I wonder if, in the past few days, Harry stood somewhere in the newsroom, now stripped of desks and computers, files and personal effects and paperwork, and shouted, “Ladies and gentlemen, the Courier News has left the building!”


-- Chad

12:25 PM  
Anonymous Anonymous said...

It is 1:35 a.m., an appropriate time to wax poetic, since when I began to write at the Courier-News in Plainfield in April of 1970, I usually headed for the door around 2 a.m., having waited for the west coast scores to bang across the A.P. machine while all else in the building was reduced to the hum of overhead lights, a police siren speeding around Church Street, or just the silence waiting on Blue Moon Odom to shut down the Tigers 1-2-3 in the ninth inning so I could leave.
I walked out of the C-N on Route 22 on a summers night in 1992. As I read many of the names on Lynn Jackson's blog, I do not recognize them. I must be old now, because all I can think of are guys in the back shop who used to smoke like blackjack dealers, bitch about articles that didn't fit the layout, and wander out to the newsroom at night to see who the new hotties were interning every summer. Or they would sit on our desks, wanting to know how the Dodgers were doing at Shea. I dated one of those summer interns, around 1972 or so; I think she might be living in Texas now. And the year before I left the building I fell in love with a volunteer movie reviewer. You can't even imagine what that did to my focus - or maybe you can - feeling that my time was being wasted at my desk until my addiction dragged me to our next randevous (I was always a horrible speller). Eventually, like the building now itself, it crumbled under cruel reality, missed deadlines, so-called progress and a full moon in the parking lot - now filled with buried memories and bylines. Not sure where that first kiss was now, somewhere in the last row of the lot.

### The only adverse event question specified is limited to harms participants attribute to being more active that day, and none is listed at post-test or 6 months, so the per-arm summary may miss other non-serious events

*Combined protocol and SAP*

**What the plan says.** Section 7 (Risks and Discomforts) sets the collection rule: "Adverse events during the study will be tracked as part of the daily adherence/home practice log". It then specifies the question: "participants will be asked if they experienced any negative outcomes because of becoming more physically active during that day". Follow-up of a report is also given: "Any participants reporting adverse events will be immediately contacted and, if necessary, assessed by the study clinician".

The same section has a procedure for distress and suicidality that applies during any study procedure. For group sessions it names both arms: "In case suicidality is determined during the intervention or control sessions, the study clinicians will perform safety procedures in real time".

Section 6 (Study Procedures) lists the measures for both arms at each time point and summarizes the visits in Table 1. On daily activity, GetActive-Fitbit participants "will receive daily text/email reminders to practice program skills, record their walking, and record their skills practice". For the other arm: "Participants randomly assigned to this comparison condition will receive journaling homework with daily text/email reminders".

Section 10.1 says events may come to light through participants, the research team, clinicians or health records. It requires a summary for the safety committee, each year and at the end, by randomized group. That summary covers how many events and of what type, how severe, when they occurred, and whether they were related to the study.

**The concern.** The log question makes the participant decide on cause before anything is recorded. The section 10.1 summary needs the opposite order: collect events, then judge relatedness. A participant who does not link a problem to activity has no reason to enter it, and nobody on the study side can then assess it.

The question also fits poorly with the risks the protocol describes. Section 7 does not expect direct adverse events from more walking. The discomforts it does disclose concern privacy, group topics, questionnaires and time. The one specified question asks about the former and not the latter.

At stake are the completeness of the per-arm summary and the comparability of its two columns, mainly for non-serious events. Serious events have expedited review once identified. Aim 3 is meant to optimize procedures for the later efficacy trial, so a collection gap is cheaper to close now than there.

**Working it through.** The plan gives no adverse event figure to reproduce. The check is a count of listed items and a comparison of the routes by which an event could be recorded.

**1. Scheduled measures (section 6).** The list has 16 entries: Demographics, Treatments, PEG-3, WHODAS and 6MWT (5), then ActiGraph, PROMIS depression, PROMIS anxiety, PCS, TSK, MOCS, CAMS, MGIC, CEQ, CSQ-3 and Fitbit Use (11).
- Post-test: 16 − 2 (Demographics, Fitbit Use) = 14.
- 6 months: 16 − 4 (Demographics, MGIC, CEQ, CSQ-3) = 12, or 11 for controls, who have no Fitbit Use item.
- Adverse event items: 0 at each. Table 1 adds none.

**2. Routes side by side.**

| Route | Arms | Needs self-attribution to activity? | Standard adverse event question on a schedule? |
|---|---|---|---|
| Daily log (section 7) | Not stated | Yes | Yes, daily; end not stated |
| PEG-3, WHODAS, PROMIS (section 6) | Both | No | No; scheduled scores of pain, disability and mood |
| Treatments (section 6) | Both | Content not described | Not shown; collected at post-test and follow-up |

I see mounds of dirt now; tractors, fence to keep us out. I am reminded of guys who died when I worked there, guys who have died since. And really, was writing about someone else's life really worth it all those years, instead of living my own. Or was that my life? Maybe there really couldn't have been a better job than that; maybe most of the best memories I have I just don't remember.
I do remember a lot of laughs, late-night beers at the Ole York Inn, parties that lasted till dawn and somehow driving home in strange rush hour traffic without nodding off. I remember sleeping until noon. I might have written 5,000 stories there. I remember Andy, who died falling off a ladder cleaning the gutters. I remember Sam, who went to USA Today and liked to recite Ezra Pound. I remember interviewing Willie Mays, Richard Todd, Willis Reed, Tug McGraw, Lou Rittino, Danny Higgins' father at Piscataway High, driving to Lancaster, Pa., to put the paper out when our system was down and pulling into the parking lot somewhere around 5 a.m. I remember champagne the first night we published a Sunday paper. I remember part-time kids who went on to do twice as much as I ever would. And I remember one night a ferret (sp) peeing on my head. Seriously.
I also remember one day sitting against the flag pole out on the lawn, crying my eyes out. I remember a special editor telling me to take the day off not worry about coming back until I was feeling OK.
Mostly I remember that building as an anchor. It was there. It was a permanent (sp?)file to my past, open 24-7. Now it's a construction site. Time marches on, we might say in a poorly-written cliched' sentence.
But I will continue to write.I will continue to remember.

2:34 AM